More than 1,000 pack the Armada Specialty Pharmacy Summit
LAS VEGAS Specialty pharmacy has emerged as a separate and distinct trade class, Armada Health Care CEO Larry Irene told attendees of the sixth annual Armada Specialty Pharmacy Summit Tuesday at the Wynn resort and casino here.
It was estimated that well more than 1,000 executives, including specialty pharmacy providers, pharmaceutical and biotech manufacturers, payers, managed care companies and various other affiliated healthcare organizations were on hand for the three-day meeting. The conference kicked off in earnest Wednesday morning with opening remarks from Irene and presentations from CVS Caremark VP biotech and specialty industry relations Albert Thigpen, who discussed the state of the specialty pharmacy business — where the market is today and where it’s going in the future — and a presentation by Christopher Goff, CEP and general counsel, Employers Health Coalition of Ohio, on current trends in large employer benefit strategies for managing specialty pharmacy.
Goff, who also oversees the organization’s subsidiary, Employers Health Purchasing Corp. — which includes employers in Ohio as well as 11 other states, representing more than 2 million covered lives in all — talked about the chief concerns that employers have as it relates to managing specialty pharmacy spending. Chief among those concerns, Goff noted:
- Specialty pharmacy spending is growing 3.5 times faster than traditional pharmacy spending
- Specialty pharmacy costs run 6-11 times more than traditional pharmacy costs
- Total drug costs are running $15 to $110 thousand/year
What are big employers doing to mitigate those costs? According to data compiled by Goff’s organization, among other methods:
- 61% are using exclusive specialty pharmacy networks
- 41% are employing methods to reduce inappropriate utilization by following evidence-based guidelines
- 40% carve out specialty drugs from the medical benefit.
As for the state of the specialty pharmacy/biotech market, CVS Caremark’s Thigpen shared growth estimates in excess of $112 billion by 2014, with a robust pipeline of approximately 145 to 150 biocompounds in phase-3 development. Yet despite the meteoric growth, Thigpen believes the specialty pharmacy market “is not well-defined or organized,” he said, with a message to all attendees: “If you don’t create change, change will create you.” Among the key trends Thigpen believes will continue in the near future, is the continued merger and acquisition activity between large pharmaceutical companies and small biotech companies with rich R&D pipelines; the continued shift in reimbursement models including a shift to more fee for service — fee for service contracts increased more than 50% over the last three years, he said; and the continued contraction of specialty pharmacy networks — since 2005 the number of plans that use just one specialty pharmacy provider has increased significantly while the number of plans using three or more has decreased, he said.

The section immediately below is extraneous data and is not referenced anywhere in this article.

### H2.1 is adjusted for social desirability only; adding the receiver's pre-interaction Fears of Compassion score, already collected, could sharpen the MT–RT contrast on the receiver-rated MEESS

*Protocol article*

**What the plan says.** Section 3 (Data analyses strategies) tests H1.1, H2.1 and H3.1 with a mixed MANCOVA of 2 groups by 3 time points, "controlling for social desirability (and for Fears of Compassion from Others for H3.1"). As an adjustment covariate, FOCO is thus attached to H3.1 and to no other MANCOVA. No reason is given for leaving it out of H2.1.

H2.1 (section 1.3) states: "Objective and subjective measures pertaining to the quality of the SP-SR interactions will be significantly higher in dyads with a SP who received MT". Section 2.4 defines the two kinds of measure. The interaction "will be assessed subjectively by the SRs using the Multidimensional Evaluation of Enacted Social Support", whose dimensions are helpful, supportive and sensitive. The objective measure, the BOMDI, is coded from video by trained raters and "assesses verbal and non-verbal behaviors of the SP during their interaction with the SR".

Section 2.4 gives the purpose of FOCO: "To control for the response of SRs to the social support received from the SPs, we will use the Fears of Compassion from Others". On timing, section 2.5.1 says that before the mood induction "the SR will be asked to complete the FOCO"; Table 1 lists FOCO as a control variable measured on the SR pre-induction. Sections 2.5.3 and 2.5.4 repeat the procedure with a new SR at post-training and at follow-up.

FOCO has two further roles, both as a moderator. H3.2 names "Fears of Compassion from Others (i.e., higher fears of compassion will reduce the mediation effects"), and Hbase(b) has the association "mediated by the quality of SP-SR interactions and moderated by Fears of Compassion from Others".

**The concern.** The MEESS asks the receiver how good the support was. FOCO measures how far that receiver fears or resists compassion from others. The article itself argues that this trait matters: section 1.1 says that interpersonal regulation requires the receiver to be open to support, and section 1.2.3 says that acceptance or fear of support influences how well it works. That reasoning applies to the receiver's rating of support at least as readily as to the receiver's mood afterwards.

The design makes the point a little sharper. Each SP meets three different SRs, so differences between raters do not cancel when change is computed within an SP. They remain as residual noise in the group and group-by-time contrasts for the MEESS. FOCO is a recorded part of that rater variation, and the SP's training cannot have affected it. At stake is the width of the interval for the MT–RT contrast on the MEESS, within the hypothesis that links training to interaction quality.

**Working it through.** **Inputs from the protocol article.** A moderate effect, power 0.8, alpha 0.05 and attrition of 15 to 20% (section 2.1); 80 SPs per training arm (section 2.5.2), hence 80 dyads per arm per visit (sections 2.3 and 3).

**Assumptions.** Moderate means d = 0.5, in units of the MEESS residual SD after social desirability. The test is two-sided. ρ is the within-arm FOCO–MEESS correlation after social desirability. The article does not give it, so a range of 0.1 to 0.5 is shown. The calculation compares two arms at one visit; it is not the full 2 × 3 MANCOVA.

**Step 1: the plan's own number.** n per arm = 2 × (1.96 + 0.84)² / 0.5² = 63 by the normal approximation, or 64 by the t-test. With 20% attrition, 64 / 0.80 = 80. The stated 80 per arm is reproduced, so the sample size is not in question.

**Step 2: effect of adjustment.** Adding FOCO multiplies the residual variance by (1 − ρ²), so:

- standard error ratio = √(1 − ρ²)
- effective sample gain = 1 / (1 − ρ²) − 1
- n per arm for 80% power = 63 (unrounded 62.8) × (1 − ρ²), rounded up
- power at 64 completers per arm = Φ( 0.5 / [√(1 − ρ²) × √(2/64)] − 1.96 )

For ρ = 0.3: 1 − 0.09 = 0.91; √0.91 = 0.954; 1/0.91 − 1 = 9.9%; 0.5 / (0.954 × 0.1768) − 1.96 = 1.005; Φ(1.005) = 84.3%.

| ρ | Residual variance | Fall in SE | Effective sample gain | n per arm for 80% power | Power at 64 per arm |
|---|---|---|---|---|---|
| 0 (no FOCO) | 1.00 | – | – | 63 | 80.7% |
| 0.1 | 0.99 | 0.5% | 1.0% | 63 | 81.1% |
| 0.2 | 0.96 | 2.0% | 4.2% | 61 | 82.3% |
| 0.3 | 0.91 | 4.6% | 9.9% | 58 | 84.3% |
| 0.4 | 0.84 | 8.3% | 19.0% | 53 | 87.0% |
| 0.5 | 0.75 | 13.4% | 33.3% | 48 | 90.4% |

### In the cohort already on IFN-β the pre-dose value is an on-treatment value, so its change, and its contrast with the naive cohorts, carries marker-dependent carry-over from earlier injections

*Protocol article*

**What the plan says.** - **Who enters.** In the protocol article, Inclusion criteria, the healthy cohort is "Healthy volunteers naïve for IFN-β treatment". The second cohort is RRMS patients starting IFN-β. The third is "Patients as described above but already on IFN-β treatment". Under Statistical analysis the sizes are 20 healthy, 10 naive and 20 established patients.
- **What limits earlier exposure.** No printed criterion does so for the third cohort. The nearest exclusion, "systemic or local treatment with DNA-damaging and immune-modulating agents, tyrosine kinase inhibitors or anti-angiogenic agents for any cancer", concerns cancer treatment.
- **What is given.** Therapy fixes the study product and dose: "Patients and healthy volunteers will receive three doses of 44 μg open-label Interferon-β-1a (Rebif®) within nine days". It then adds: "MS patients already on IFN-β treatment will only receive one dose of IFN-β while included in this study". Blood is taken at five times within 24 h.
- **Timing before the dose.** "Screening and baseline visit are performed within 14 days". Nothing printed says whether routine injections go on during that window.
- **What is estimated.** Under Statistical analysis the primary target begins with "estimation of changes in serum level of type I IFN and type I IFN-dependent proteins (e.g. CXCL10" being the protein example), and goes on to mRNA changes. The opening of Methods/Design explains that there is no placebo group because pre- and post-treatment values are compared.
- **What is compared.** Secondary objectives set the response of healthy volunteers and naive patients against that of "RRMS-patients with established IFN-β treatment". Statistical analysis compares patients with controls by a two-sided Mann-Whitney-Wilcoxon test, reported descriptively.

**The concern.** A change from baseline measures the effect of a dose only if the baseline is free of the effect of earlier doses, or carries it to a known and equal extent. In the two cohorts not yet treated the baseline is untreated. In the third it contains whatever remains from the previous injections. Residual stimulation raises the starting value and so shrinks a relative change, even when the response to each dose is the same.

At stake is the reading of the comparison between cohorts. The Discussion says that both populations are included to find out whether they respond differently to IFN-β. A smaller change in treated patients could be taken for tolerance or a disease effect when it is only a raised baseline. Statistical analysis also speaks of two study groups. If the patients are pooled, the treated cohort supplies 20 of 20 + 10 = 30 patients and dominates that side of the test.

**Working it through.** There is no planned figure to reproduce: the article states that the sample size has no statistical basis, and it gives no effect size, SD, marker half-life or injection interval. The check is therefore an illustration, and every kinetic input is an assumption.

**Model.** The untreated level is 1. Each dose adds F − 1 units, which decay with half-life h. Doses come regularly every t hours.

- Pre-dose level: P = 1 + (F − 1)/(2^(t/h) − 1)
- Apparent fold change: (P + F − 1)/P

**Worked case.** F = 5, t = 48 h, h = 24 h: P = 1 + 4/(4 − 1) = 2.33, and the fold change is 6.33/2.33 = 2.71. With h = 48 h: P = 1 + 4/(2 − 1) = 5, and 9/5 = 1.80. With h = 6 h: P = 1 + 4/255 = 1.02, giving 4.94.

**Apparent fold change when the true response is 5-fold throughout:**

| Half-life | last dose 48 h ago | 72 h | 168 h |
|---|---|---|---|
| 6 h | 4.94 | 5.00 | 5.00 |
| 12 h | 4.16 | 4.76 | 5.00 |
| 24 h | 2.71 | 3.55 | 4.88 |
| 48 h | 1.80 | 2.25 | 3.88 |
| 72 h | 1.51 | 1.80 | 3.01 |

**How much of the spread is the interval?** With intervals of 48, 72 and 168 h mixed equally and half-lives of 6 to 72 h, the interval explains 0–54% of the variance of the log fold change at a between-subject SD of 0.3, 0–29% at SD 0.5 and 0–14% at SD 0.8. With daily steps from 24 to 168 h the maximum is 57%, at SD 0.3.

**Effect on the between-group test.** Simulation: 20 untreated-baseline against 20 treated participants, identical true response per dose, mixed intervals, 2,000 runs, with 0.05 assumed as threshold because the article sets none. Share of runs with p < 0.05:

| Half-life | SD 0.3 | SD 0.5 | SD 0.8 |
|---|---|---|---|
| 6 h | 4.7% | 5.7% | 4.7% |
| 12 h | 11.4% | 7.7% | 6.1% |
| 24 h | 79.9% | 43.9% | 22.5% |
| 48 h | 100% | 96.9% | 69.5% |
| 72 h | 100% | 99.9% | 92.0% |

Certainly, a major highlight of the day one program was keynote speaker Mitt Romney. The former Massachusetts governor focused his remarks on the qualities he believes define American greatness — such as the work ethic that helped build the country and the drive to become educated, which for decades had separated Americans from the rest of the world — and how government in recent years has created policies that discourage Americans from aspiring to those qualities. Using the examples of the desires to work and become educated, Romney pointed to two specific data points that illustrate how policy makers are undermining America’s greatness: in Massachusetts, the former governor was shocked to learn that 85% of the commonwealth’s welfare recipients had absolutely no work requirement to receive the benefit; and today, American students in grades K-12 score in the bottom quartile among children in developed countries around the world.
Similarly, health care is another area, where the U.S. is trailing its peer nations across the globe. Here in the U.S., healthcare spending represents about 18% of the nation’s total gross domestic product vs. 12%, which is the average among modern industrialized nations. By comparison, defense spending represents just 3.6% of U.S. GDP. Romney also discussed key differences between President Obama’s 2,400-plus-page health-reform plan and the 70-page plan Massachusetts universal healthcare plan created under Romney’s administration. While the federal plan Congress recently approved will fall dramatically short of covering all of the country’s 40 million uninsured, and at considerable costs approaching nearly $1 trillion, the Massachusetts plan managed to cover 98% of all state residents at a cost of roughly 1.5% of the total budget for the state — which was within the original scope of the plan.